Children's leukemia charity accused of being sham

A charity that claimed to be leading the battle against children's leukemia, including having a bone marrow registry and a program to fulfill the wishes of dying children, raised more than $10 million and gave almost none to charitable causes, New York officials said on Tuesday.

The bulk of the donations were used to pay private fundraisers and the founder and his family, according to a statement issue by Attorney General Eric Schneiderman, whose office won a court order shutting down the National Children's Leukemia Foundation (NCLF).

"Nothing is more shameful than pocketing millions of dollars donated by good-hearted people who just wanted to help children afflicted with a terminal illness," Schneiderman said in the statement.

NCLF raised money nationwide, collecting $9.7 million between April 2009 and March 2013 alone. Of that figure, $7.5 million went to fundraising companies hired by founder Zvi Shor, the attorney general's office said.

Shor apparently had been running the operation from his basement in Brooklyn, N.Y., for more than 20 years. The organization was also accused of faking audit reports. No audits apparently had been done.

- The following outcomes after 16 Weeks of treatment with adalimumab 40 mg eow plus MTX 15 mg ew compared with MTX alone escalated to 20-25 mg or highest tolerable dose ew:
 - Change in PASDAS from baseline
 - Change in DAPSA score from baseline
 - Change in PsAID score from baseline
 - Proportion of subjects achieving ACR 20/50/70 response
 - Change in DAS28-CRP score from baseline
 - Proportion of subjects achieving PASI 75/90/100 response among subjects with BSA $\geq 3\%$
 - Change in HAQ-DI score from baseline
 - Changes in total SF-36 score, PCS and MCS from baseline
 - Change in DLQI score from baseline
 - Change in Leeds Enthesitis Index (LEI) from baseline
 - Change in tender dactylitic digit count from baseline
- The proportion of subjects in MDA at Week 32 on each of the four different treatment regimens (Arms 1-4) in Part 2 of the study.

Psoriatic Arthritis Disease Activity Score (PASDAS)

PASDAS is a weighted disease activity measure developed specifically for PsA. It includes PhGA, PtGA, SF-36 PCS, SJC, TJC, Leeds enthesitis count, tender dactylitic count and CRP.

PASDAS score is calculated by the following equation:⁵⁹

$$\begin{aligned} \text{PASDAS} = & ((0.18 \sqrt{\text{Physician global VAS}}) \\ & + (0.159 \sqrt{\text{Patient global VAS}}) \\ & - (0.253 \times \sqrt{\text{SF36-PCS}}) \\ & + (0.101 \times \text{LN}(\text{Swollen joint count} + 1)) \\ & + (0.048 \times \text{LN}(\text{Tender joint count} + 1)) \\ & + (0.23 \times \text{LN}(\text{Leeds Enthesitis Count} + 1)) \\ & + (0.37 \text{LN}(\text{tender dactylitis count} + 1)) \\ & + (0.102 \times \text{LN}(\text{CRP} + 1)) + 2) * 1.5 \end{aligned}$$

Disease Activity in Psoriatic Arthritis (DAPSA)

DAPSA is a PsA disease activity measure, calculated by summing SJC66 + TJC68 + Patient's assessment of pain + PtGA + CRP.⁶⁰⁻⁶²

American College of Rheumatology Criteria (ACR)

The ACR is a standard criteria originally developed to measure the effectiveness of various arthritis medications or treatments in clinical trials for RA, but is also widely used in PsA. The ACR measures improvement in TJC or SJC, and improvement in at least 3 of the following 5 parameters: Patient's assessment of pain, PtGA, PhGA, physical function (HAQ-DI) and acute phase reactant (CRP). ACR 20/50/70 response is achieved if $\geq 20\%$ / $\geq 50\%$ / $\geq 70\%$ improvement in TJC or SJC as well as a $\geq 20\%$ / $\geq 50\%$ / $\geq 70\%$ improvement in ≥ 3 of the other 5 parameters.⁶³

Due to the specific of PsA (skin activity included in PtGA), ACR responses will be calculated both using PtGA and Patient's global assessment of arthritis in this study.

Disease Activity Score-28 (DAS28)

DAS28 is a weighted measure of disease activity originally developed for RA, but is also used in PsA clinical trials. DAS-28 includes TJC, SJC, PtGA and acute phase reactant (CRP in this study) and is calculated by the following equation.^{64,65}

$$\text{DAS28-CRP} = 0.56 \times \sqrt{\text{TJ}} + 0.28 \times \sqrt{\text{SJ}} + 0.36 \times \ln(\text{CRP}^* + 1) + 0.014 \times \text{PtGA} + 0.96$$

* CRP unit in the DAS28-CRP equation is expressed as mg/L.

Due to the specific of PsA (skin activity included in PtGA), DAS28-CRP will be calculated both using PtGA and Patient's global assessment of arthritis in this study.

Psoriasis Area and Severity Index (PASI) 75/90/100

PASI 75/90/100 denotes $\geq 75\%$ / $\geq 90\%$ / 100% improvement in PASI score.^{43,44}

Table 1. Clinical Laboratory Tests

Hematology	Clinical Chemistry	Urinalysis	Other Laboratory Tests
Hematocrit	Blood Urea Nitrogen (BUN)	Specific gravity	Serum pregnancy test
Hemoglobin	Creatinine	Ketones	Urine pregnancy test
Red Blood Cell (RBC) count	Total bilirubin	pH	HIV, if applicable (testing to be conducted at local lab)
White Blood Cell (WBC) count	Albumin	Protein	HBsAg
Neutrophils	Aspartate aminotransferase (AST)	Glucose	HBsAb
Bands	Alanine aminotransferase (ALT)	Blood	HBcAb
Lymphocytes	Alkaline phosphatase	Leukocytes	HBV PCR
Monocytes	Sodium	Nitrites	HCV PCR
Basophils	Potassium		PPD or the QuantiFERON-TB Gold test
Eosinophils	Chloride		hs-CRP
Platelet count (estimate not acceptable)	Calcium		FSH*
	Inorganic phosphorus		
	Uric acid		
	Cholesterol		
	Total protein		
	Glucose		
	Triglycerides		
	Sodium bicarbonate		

About 1 percent of the money raised went to help anyone with leukemia, the attorney general's office said, adding that it been many years since the group had sent a child with leukemia to Disney World.

Meanwhile, $655,000 was sent to what Schneiderman described as "a shell organization in Israel run by Shor's sister, allegedly for research purposes." Shor drew paychecks of almost $600,000 during that period.

In addition, the attorney general said Shor was replaced as president in 2010 by accountant Yehuda Gutwein, after it became known that Shor had been convicted of bank fraud in 1999.

Shor, however, continued to run the operation, Schneiderman's office said.

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    Mitch Lipka is an award-winning consumer columnist. He was in charge of consumer news for AOL's personal finance site and was a senior editor at Consumer Reports. He was also a reporter for The Philadelphia Inquirer and the South Florida Sun-Sentinel, among other publications.